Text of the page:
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Landscape Refresh: How neighbors plan to keep Dundee feeling like home

Posted at 3:21 PM, Feb 21, 2024
and last updated 2024-02-21 16:21:19-05

OMAHA, Neb. (KMTV) — From the well-known local spots to the unique character that lines the streets, one neighbor hopes a needed refresh will keep Dundee feeling just like home.

  • Molly Romero has lived in Dundee since she moved to Omaha in 1979. Beautification has always been a focus for the neighborhood.
  • The $125,000 project will redo the landscaping along Underwood Avenue.
  • This project will take a different approach than what was used in the streetscape project in 2013.
  • The neighborhood association is fundraising now and hopes to reserve the plants in March to plant in the fall.

"We have a lot of pride in our community," said Molly Romero who has called Dundee home since she moved to Omaha in 1979.

"Beautification and making it like home has always been one of our focal points,” Romero said.

Molly says what spring looks like in Dundee depends on where you are. Some plants along Underwood bloom well – “Others are the sparse spirea and daylilies that no longer are thriving," Romero said.

The business district had high hopes for the plants and trees after a 2013 streetscape project.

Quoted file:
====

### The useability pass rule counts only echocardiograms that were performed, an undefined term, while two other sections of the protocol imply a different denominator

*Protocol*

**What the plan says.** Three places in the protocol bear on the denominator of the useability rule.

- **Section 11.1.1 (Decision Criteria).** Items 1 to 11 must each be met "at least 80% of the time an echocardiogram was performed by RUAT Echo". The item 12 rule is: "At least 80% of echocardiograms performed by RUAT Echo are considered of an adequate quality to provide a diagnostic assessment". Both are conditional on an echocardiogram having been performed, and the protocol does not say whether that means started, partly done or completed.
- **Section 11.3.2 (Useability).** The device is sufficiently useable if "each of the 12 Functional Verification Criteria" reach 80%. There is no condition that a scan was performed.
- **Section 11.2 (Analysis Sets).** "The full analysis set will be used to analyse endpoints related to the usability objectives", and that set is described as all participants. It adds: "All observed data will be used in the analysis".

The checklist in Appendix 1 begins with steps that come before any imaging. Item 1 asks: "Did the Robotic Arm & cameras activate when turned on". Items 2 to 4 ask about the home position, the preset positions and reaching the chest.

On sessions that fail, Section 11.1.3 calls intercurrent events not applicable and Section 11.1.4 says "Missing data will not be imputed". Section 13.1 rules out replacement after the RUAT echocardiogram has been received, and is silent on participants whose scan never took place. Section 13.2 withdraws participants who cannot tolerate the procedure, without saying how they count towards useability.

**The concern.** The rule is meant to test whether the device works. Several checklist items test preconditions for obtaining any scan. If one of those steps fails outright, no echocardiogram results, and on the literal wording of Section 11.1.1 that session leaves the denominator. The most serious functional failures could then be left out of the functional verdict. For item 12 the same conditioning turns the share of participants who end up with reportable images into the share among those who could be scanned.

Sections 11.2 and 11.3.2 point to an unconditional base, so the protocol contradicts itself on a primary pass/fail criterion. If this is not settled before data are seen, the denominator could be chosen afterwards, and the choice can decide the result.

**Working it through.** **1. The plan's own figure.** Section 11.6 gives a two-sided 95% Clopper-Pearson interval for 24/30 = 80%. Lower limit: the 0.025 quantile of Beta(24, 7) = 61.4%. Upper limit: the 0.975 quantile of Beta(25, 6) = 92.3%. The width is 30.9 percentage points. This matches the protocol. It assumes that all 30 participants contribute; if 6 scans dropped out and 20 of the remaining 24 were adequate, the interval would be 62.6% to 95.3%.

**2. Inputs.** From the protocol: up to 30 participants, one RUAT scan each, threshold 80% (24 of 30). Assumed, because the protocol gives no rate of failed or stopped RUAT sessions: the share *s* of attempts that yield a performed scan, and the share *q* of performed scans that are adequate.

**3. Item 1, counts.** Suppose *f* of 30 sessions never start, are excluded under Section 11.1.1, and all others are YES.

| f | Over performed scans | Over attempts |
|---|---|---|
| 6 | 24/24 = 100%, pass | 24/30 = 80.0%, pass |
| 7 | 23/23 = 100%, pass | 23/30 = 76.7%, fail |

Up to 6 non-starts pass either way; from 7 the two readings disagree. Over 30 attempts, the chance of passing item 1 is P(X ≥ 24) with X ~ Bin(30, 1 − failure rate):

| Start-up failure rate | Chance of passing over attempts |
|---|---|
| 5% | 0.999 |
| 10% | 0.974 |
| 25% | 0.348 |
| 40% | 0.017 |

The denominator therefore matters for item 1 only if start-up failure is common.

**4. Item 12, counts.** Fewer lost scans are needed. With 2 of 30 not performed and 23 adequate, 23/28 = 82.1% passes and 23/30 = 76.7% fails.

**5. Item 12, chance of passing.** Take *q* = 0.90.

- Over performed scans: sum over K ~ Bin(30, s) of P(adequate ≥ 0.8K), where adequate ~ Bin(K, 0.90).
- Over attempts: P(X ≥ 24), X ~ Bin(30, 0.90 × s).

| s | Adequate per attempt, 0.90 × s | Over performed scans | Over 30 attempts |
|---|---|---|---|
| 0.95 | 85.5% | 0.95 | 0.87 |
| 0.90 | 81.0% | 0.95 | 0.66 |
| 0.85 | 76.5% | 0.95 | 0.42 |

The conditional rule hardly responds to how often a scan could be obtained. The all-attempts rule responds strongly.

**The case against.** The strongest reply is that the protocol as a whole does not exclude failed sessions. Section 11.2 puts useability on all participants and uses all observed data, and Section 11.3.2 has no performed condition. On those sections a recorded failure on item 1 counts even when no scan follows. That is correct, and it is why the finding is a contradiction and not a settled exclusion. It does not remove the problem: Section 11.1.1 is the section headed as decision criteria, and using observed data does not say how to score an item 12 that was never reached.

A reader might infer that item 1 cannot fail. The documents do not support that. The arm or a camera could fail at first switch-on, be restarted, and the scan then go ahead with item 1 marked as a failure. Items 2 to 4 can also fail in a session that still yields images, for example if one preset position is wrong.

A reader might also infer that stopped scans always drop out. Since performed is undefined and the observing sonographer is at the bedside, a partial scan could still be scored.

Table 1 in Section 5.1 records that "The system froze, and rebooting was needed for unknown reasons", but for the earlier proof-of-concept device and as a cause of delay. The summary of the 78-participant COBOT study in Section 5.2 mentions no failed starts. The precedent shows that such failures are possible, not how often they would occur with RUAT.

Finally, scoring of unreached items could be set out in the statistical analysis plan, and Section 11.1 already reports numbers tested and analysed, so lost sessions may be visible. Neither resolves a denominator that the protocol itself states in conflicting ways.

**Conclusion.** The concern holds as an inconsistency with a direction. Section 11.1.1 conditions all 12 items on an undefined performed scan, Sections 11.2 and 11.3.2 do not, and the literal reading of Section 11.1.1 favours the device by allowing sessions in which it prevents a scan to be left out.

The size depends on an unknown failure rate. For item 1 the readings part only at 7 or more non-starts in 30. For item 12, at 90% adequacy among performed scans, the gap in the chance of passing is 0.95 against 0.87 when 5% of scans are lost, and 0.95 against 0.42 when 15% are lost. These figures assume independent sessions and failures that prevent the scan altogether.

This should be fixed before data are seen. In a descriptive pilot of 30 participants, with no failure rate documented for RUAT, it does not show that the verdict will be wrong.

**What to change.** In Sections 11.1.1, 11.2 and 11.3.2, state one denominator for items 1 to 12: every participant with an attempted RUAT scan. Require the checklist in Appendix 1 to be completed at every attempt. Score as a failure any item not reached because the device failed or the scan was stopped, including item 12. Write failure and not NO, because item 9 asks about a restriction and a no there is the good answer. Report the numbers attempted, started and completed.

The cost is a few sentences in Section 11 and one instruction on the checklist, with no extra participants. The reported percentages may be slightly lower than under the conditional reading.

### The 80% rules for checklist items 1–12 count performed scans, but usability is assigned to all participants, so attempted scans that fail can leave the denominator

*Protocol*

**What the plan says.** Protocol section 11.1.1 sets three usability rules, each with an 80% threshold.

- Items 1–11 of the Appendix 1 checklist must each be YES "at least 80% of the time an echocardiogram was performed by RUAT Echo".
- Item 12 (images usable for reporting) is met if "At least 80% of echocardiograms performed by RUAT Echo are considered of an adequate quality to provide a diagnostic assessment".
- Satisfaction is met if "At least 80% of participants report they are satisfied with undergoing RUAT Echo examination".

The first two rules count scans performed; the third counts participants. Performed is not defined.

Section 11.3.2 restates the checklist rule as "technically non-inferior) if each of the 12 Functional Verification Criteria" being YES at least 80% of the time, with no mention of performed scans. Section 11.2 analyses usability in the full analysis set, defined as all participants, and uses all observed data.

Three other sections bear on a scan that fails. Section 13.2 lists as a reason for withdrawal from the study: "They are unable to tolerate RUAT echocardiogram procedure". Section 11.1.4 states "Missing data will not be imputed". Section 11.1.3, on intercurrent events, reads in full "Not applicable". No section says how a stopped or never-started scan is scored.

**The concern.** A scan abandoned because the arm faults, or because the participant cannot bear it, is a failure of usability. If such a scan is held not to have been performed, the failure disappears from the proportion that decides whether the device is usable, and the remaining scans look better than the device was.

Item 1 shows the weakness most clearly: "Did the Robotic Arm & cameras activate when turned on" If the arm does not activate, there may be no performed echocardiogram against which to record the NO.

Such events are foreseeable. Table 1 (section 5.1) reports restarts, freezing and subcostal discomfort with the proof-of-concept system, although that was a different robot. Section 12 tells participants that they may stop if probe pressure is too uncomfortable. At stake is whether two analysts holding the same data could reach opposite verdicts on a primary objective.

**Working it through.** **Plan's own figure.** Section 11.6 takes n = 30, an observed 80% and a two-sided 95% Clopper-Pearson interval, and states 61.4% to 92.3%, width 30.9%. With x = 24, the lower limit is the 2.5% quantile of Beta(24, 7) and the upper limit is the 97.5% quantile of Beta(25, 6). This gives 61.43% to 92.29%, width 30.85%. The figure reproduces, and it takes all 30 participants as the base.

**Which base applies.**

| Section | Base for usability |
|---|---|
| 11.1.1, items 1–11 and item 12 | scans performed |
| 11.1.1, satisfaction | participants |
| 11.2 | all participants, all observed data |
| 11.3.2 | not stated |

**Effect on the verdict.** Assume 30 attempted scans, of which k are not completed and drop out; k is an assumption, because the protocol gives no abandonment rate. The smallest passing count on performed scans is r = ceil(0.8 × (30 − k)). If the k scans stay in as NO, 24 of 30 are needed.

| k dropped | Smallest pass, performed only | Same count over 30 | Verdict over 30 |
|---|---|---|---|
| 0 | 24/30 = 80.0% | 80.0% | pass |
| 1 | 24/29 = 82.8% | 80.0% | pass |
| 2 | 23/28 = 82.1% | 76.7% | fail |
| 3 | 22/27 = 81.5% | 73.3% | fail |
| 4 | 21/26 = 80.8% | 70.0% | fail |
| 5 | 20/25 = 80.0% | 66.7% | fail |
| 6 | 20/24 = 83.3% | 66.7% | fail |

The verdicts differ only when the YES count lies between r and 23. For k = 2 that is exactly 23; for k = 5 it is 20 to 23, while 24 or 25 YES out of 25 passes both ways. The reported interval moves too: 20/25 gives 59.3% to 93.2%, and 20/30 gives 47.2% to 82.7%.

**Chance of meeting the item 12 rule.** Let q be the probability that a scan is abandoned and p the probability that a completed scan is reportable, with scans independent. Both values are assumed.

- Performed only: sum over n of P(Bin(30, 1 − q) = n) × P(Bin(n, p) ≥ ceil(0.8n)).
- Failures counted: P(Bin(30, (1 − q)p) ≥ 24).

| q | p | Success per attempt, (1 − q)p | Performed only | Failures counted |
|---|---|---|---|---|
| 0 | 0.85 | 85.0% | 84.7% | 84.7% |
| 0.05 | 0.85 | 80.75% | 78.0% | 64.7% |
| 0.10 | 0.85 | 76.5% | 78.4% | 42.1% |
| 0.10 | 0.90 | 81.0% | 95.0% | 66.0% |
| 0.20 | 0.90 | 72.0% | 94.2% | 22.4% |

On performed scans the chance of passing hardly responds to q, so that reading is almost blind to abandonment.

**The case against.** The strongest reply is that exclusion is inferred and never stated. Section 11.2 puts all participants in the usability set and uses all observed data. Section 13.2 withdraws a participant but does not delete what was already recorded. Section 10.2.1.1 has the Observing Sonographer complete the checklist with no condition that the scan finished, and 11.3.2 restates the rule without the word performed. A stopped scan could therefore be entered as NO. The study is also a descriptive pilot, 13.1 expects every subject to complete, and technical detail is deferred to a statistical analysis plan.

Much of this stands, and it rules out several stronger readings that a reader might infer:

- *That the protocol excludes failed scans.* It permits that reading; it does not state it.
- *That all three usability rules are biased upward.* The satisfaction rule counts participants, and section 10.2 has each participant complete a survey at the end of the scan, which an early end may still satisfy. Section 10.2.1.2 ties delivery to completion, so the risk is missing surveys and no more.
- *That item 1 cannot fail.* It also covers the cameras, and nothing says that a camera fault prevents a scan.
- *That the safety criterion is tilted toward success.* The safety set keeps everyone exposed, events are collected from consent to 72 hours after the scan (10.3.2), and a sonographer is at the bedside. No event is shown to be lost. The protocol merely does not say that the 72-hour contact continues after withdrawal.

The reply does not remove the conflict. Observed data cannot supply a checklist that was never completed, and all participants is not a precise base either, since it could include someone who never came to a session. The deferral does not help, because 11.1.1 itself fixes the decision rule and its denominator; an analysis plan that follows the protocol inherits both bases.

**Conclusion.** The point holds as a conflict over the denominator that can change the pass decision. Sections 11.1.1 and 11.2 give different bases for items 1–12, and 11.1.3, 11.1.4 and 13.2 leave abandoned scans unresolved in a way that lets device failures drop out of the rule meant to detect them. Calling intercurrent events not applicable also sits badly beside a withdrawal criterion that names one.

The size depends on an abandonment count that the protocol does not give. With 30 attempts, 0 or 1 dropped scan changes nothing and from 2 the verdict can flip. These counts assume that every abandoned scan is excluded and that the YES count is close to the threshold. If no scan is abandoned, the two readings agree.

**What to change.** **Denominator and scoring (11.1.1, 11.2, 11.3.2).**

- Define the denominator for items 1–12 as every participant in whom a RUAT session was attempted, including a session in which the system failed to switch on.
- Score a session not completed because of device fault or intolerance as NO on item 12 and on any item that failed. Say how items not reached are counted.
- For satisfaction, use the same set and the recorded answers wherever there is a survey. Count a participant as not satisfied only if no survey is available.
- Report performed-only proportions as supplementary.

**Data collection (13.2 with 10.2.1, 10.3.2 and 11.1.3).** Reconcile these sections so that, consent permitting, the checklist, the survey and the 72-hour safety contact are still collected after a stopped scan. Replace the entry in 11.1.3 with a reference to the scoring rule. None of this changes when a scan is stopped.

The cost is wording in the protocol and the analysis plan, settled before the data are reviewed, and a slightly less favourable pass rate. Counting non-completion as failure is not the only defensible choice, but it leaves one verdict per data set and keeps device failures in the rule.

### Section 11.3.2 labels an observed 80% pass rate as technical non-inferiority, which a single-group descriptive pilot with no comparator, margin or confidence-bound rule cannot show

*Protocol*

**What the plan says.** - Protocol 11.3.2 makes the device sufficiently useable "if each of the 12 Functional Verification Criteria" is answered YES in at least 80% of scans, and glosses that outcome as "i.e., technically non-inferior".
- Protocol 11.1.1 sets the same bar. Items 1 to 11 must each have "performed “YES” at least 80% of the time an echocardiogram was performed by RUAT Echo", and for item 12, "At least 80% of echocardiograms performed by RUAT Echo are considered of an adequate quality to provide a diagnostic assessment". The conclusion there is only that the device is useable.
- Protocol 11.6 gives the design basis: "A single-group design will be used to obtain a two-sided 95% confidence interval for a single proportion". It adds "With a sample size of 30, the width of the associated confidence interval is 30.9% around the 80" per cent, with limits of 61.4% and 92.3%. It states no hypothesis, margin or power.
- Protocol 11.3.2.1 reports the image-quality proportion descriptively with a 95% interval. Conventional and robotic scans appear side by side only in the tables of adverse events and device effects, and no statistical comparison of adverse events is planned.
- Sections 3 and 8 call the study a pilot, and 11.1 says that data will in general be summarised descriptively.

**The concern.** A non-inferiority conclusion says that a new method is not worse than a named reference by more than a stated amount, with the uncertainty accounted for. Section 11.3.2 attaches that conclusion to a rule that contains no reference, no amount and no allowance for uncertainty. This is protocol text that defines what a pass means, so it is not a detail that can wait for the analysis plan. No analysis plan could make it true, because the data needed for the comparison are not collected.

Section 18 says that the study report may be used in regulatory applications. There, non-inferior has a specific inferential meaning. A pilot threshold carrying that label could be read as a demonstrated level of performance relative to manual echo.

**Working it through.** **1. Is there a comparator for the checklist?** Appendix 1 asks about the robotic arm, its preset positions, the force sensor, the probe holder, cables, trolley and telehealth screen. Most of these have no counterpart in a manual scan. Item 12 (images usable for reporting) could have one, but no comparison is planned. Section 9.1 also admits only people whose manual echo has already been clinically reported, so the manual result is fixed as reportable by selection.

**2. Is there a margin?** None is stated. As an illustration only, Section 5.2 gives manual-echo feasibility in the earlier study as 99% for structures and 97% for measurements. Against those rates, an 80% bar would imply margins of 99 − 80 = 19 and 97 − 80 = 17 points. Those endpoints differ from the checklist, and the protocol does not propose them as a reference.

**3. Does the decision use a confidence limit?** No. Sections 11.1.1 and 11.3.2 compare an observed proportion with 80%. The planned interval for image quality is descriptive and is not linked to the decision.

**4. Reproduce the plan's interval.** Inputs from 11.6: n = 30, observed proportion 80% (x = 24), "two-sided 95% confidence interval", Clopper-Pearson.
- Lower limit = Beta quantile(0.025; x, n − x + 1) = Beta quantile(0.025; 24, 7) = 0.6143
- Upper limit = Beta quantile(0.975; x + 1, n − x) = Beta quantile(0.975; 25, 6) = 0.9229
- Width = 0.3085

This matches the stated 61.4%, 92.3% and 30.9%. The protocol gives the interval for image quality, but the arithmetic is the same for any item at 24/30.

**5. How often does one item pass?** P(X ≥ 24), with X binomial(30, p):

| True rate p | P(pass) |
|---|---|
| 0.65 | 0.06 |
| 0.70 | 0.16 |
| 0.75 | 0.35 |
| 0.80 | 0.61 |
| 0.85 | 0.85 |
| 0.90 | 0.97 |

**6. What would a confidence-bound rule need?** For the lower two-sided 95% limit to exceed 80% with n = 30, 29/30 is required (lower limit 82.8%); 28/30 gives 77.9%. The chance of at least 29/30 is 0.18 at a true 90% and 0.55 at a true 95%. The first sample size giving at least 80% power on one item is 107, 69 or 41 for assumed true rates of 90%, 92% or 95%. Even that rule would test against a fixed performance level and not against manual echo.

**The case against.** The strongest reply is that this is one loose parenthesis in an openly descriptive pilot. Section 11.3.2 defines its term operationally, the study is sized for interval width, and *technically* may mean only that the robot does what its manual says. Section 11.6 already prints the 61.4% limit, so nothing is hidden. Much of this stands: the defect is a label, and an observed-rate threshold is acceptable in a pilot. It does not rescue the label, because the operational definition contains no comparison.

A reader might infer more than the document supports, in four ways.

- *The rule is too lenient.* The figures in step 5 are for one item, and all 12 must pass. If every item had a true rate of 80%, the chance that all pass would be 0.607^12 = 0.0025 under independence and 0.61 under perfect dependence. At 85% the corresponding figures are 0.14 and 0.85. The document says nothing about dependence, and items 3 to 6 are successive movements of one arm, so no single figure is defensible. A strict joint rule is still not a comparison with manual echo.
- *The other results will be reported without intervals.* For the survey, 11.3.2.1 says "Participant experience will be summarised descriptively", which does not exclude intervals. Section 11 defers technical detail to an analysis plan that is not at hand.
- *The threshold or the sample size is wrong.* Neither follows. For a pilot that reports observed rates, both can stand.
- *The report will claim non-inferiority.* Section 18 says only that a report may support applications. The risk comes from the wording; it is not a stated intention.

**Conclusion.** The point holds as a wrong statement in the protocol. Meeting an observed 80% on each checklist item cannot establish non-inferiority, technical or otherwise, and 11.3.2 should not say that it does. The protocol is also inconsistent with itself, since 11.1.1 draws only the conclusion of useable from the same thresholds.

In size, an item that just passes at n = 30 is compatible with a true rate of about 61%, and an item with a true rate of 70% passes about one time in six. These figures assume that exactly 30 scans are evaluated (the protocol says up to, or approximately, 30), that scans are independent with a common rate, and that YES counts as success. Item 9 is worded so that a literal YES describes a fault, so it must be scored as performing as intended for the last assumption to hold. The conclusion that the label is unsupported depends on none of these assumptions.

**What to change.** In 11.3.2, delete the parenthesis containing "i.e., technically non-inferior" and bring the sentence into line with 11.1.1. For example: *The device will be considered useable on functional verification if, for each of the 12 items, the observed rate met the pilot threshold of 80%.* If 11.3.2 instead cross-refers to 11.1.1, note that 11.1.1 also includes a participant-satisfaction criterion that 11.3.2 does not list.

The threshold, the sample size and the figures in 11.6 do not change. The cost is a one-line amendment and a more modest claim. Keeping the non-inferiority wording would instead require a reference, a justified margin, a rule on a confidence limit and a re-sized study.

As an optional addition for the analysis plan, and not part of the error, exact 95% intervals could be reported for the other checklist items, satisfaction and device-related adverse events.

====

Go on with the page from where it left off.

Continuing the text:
In the last five years though, neighbors noticed flowers weren't flourishing.

"One of the problems is that there is fabric, weed barrier fabric and that's not making them happy and there is way too much mulch and that makes them unhappy," Romero said.

Which was the jumping-off point for a $125,000 refresh, using a new approach that's ecologically beneficial but aesthetically beneficial too.

"A lot of different colors, a lot of diversity, diversity of color and texture and bloom times and it's also pollinator friendly,” Romero said. "It's going to be beautiful."

While the neighborhood association is still fundraising, Molly says this ensures everyone and everything is taken care of.

"No potholes, no dead plants in the nodes," Romero said. “We want to make it look cared for because we do care for it."

They hope to reserve the plants in March to be able to plant in the fall.